According to a March 2012 study by the Federal Reserve Bank of New York, the average outstanding student loan balance per borrower is $23,300; a quarter of borrowers owe more than $28,000, and 0.45 percent of borrowers owe more than $200,000. If you continued on to medical, business, or law school, you are probably in the latter debt category with a six-figure student loan balance wondering how to tackle that monkey on your back. Students have a variety of options to choose from when deciding how to fund college expenses, but it is critical to understand the details and requirements of the loan taken out to pay for higher education. This article will describe the different types of student loans, explain the difference between subsidized and unsubsidized loans, and when to consolidate.

Subsidized versus Unsubsidized
First, let’s compare subsidized versus unsubsidized loans. Whenever you borrow money, you owe interest on the outstanding balance of your loan; when interest on a student loan begins to accrue depends on whether it is subsidized or unsubsidized. If you have a subsidized loan, the interest does not begin to accrue until after you have graduated and begin to repay the loan; whereas if you have an unsubsidized loan, the interest begins to accrue the moment the loan funds are disbursed. This important difference explains why someone students graduate and notice that their student loan balance is much higher than they had anticipated. Assume you only borrowed $20,000 at 5 percent to fund the first year of your 4-year undergraduate degree; if that loan was subsidized, the loan balance would still be $20,000 when you graduate, and the interest will begin to accrue at 5 percent once your grace period ends and repayment begins. However, if your loan was unsubsidized, your loan would have accrued interest of $1,000 at the end of your first year of college. If you did not pay that $1,000, it would get added to your initial $20,000 balance (known as capitalized interest or negative amortization) and this process would continue until you began making payments on the loan. Below are the two loans compared side by side:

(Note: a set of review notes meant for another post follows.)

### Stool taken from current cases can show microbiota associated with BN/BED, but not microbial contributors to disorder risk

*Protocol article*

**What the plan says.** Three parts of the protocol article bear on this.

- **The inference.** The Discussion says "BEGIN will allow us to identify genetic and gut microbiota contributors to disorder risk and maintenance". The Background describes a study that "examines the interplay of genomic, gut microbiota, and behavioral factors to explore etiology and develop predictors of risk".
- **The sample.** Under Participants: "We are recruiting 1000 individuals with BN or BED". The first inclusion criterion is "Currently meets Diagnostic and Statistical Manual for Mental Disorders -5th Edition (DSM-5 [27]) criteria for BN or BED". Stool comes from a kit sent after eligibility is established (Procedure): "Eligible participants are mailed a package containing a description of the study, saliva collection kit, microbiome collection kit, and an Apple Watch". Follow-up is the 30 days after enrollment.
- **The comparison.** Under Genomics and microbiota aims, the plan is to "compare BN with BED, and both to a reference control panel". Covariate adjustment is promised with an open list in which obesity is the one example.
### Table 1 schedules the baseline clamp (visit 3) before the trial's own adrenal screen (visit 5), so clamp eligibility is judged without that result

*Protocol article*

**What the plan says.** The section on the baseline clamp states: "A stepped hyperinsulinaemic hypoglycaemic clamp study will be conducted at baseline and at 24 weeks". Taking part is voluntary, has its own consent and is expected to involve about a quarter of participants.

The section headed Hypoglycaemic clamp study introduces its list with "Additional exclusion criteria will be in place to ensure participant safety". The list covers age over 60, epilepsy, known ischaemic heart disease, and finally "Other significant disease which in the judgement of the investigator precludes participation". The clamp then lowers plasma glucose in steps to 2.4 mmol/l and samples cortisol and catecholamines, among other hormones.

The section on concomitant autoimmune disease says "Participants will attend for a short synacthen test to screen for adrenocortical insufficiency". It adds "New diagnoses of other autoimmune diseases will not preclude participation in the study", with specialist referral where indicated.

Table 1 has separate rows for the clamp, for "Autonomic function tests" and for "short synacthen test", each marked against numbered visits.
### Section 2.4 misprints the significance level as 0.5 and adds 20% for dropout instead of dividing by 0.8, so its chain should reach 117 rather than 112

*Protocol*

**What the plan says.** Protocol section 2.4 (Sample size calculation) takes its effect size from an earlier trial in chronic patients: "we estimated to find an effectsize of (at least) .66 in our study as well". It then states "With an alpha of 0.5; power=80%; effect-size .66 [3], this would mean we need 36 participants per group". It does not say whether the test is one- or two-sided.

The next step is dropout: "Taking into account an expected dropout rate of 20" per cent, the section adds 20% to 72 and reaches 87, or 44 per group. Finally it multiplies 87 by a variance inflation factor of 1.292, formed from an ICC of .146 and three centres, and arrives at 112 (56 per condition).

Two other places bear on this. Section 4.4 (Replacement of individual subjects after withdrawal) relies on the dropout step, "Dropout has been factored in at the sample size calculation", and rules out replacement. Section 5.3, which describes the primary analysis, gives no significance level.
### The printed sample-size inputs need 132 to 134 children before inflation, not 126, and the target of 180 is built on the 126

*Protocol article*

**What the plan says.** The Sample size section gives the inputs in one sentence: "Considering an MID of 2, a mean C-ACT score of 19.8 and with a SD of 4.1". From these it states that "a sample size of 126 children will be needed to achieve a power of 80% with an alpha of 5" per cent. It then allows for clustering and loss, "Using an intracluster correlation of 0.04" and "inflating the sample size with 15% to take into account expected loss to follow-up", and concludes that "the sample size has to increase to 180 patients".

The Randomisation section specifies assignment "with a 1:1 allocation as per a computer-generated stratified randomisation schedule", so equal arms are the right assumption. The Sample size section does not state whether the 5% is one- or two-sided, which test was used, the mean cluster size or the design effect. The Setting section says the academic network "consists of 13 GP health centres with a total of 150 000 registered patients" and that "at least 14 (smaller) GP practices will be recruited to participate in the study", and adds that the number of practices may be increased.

Loan Balance (Subsidized versus Unsubsidized)
Year-End Subsidized Unsubsidized
Freshman $20,000 $20,000 x 1.05% = $21,000
Sophomore $20,000 $21,000 x 1.05% = $22,050
Junior $20,000 $22,050 x 1.05% = $23,152
Senior $20,000 $23,152 x 1.05% = $24,310 Balance Upon Graduation $20,000 $24,310

Perkins loans are subsidized and are for those students with exceptional financial need and can be used for both undergraduate and graduate degrees. Perkins loans are fixed at 5%, have a repayment period of up to 10 years, and amount is limited based on your undergraduate or graduate status.

Direct Stafford
Stafford loans are also for undergraduate, graduate, and professional students, but they can be either subsidized or unsubsidized. Direct Subsidized Loans are for students with financial need, and as long as you are in school at least part-time, within your grace period, or on deferment, you are not charged interest. Direct Unsubsidized Loans do not require demonstration of financial need and are available to all students.

PLUS Loans for Graduate and Professional Degree Students:
PLUS loans are for graduate and professional degree students and have a fixed interest rate of 7.9 percent. You must have a good credit history to be granted a PLUS loan, and you must have exhausted your eligibility for Direct Subsidized and Unsubsidized Stafford loans. PLUS Loans have a 4 percent fee charged on the loan amount, which is deducted from the loan proceeds. There are repayment plans that will allow you to amortize your loan between 10-25 years.